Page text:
We Can Get Beyond Breast Cancer: Special Power of Pink Message from the CEO’s Office

    JN Group

    With no cure for cancer, specifically breast cancer, as we observe October as Breast Cancer Awareness Month, the fact remains that the most certain way to save lives, especially our lives as women, is to continue promoting, as vigorously as we can, screening to detect cancer at an early stage.

    Breast cancer remains the leading cancer in women in Jamaica, accounting for 16.7 per cent of new cancer cases in Jamaica in 2020, according to the Global Cancer Observatory (Globocan), or 1,208 cases. Of that number, 637 died.

    With early detection, more women live.

    Our focus on the theme Pink40: Beyond the Ribbon, for our annual Power of Pink breast cancer awareness initiative, is deliberate in reminding us women, and those who love and support us, of the need to take seriously and be vigilant about breast health, especially as one approaches the age of 40.

    Of course, many of our younger women are now being diagnosed with the disease; therefore, breast examinations should become routine at an earlier age. As our bodies reach a new biological and physical milestone at 40, there is need for us to pay even greater attention to its vicissitudes.

    We cannot stress enough the importance of doing self-examinations and getting screened at least once per year, starting at 40.  The truth is: the promotion of early detection falls flat if there are limited avenues for us to get mammograms that could, in effect, save our lives. Currently, there are only two public health facilities- The University Hospital of the West Indies in St Andrew and the Cornwall Regional Hospital in St James- which are equipped with mammography machines and are capable of offering screening at no cost; while the Jamaica Cancer Society provides the service at a subsidised cost of $4,000. All other machines are privately owned, and it can cost upwards of $10,000 to get screened, according to information from Reach for Recovery.

    The cost, time and distance several persons may also have to travel to access breast cancer screening services is likely to be prohibitive to many women, many of whom may choose to spend those funds on schooling and feeding their children instead of on their health.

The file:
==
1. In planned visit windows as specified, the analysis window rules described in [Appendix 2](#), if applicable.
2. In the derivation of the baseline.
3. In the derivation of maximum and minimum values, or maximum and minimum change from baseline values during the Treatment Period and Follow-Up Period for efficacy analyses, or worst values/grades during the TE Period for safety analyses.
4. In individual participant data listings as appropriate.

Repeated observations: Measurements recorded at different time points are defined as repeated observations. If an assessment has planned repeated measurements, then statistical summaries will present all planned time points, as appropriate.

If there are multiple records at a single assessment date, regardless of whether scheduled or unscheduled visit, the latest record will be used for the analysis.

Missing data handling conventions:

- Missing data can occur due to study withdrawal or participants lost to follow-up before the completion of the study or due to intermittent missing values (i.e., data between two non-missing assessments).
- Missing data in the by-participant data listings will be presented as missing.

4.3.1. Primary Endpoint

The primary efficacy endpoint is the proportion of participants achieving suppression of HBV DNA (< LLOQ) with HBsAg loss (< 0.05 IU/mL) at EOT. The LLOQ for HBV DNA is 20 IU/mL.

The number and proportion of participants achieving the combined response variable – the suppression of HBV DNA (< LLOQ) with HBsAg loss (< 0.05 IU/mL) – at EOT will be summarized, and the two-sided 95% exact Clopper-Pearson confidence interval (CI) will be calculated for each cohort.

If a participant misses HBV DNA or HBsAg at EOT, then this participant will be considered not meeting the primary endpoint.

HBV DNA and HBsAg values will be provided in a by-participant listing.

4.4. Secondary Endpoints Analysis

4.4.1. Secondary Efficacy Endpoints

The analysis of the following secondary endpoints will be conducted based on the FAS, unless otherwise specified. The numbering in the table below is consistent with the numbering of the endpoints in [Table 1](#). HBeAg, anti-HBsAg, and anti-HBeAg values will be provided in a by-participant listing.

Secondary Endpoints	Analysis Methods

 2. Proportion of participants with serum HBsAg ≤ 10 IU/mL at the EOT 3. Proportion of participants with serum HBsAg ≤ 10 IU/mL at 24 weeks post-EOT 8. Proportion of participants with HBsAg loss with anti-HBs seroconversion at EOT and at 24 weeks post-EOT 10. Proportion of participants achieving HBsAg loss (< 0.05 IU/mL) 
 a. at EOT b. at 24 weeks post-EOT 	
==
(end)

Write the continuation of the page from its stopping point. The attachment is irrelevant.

Therefore, we need more partnerships to save the lives of women, as we make up more than half our population; we are the heads of nearly half our households; and we operate the vast majority of the small enterprises. As the decision-makers in our households, we determine the outcomes of our children; and as the owners and operators of small and micro businesses, we play a central role in the health and sustainability of the economy and employment.

    Cancer is expensive to treat and manage; and in developing countries such as ours, ways have to be found to reduce the burden, especially on poor women, and the direct and indirect costs to their families.

    In a health sector burdened by trauma, violence, and now a pandemic, it has become easier to overlook diseases such as cancer and the needs of cancer patients, which can fade into the background. But I urge us never to forget cancer and the definite ways we can reduce its burden if we unite around its prevention and invest in access to services that will help us to detect it early, and consequently lower the cost to care.

    I urge us to do more in the fight against breast cancer. Play our individual part by monitoring ourselves, conducting our self-examinations, and taking care of our health. Let us prioritise and decrease the institutional barriers that suppress early detection through screening.

    Addressing these needs will go a far way in getting us beyond the disease.

    Marie Stewart Lewin
    Executive, The Jamaica National Group

    Endorsed by the Hon. Earl Jarrett, OJ
    Chief Executive Officer

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